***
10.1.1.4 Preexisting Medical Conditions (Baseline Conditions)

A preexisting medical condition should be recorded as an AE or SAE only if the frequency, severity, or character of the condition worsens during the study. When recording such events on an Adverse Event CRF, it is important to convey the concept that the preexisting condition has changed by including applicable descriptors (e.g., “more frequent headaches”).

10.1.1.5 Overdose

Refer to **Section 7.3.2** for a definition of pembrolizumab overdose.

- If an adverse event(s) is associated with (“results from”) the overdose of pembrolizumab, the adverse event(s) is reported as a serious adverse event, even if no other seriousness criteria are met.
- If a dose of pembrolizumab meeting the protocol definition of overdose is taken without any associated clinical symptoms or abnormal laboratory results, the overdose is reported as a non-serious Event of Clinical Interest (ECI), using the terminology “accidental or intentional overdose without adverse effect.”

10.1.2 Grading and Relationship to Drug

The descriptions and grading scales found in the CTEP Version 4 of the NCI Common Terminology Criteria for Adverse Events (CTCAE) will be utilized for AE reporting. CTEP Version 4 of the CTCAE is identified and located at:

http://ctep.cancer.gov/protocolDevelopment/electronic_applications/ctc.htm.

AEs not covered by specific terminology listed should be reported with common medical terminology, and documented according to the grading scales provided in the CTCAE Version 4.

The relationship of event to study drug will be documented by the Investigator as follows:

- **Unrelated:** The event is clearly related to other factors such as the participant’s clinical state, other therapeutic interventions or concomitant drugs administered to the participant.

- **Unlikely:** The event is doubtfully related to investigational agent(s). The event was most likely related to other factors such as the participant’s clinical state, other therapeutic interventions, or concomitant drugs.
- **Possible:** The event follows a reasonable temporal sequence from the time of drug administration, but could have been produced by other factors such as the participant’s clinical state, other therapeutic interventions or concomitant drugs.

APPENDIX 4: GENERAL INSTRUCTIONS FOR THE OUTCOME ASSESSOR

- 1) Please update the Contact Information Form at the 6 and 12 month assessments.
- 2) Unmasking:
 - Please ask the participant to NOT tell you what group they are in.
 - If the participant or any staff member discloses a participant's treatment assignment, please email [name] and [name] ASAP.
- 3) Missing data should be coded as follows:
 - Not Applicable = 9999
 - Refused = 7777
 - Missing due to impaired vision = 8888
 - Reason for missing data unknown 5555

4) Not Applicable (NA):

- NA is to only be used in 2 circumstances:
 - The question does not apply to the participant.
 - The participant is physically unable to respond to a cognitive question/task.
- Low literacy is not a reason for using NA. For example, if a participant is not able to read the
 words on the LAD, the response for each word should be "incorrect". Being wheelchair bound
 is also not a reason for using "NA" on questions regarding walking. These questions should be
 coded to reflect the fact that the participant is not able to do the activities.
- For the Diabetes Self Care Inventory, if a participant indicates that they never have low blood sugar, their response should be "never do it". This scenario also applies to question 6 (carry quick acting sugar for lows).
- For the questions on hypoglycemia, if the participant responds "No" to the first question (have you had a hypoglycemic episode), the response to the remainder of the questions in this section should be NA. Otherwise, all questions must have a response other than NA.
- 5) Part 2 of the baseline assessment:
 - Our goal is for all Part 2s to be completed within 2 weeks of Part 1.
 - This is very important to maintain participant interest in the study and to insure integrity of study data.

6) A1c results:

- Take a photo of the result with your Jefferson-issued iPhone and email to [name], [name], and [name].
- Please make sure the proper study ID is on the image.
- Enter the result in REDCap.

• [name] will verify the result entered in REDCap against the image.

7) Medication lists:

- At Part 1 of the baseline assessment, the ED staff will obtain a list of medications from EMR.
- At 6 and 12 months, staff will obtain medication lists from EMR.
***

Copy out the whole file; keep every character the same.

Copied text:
10.1.1.4 Preexisting Medical Conditions (Baseline Conditions)

A preexisting medical condition should be recorded as an AE or SAE only if the frequency, severity, or character of the condition worsens during the study. When recording such events on an Adverse Event CRF, it is important to convey the concept that the preexisting condition has changed by including applicable descriptors (e.g., “more frequent headaches”).

10.1.1.5 Overdose

Refer to **Section 7.3.2** for a definition of pembrolizumab overdose.

- If an adverse event(s) is associated with (“results from”) the overdose of pembrolizumab, the adverse event(s) is reported as a serious adverse event, even if no other seriousness criteria are met.
- If a dose of pembrolizumab meeting the protocol definition of overdose is taken without any associated clinical symptoms or abnormal laboratory results, the overdose is reported as a non-serious Event of Clinical Interest (ECI), using the terminology “accidental or intentional overdose without adverse effect.”

10.1.2 Grading and Relationship to Drug

The descriptions and grading scales found in the CTEP Version 4 of the NCI Common Terminology Criteria for Adverse Events (CTCAE) will be utilized for AE reporting. CTEP Version 4 of the CTCAE is identified and located at:

http://ctep.cancer.gov/protocolDevelopment/electronic_applications/ctc.htm.

AEs not covered by specific terminology listed should be reported with common medical terminology, and documented according to the grading scales provided in the CTCAE Version 4.

The relationship of event to study drug will be documented by the Investigator as follows:

- **Unrelated:** The event is clearly related to other factors such as the participant’s clinical state, other therapeutic interventions or concomitant drugs administered to the participant.

- **Unlikely:** The event is doubtfully related to investigational agent(s). The event was most likely related to other factors such as the participant’s clinical state, other therapeutic interventions, or concomitant drugs.
- **Possible:** The event follows a reasonable temporal sequence from the time of drug administration, but could have been produced by other factors such as the participant’s clinical state, other therapeutic interventions or concomitant drugs.

APPENDIX 4: GENERAL INSTRUCTIONS FOR THE OUTCOME ASSESSOR

- 1) Please update the Contact Information Form at the 6 and 12 month assessments.
- 2) Unmasking:
 - Please ask the participant to NOT tell you what group they are in.
 - If the participant or any staff member discloses a participant's treatment assignment, please email [name] and [name] ASAP.
- 3) Missing data should be coded as follows:
 - Not Applicable = 9999
 - Refused = 7777
 - Missing due to impaired vision = 8888
 - Reason for missing data unknown 5555

4) Not Applicable (NA):

- NA is to only be used in 2 circumstances:
 - The question does not apply to the participant.
 - The participant is physically unable to respond to a cognitive question/task.
- Low literacy is not a reason for using NA. For example, if a participant is not able to read the
 words on the LAD, the response for each word should be "incorrect". Being wheelchair bound
 is also not a reason for using "NA" on questions regarding walking. These questions should be
 coded to reflect the fact that the participant is not able to do the activities.
- For the Diabetes Self Care Inventory, if a participant indicates that they never have low blood sugar, their response should be "never do it". This scenario also applies to question 6 (carry quick acting sugar for lows).
- For the questions on hypoglycemia, if the participant responds "No" to the first question (have you had a hypoglycemic episode), the response to the remainder of the questions in this section should be NA. Otherwise, all questions must have a response other than NA.
- 5) Part 2 of the baseline assessment:
 - Our goal is for all Part 2s to be completed within 2 weeks of Part 1.
 - This is very important to maintain participant interest in the study and to insure integrity of study data.

6) A1c results:

- Take a photo of the result with your Jefferson-issued iPhone and email to [name], [name], and [name].
- Please make sure the proper study ID is on the image.
- Enter the result in REDCap.

• [name] will verify the result entered in REDCap against the image.

7) Medication lists:

- At Part 1 of the baseline assessment, the ED staff will obtain a list of medications from EMR.
- At 6 and 12 months, staff will obtain medication lists from EMR.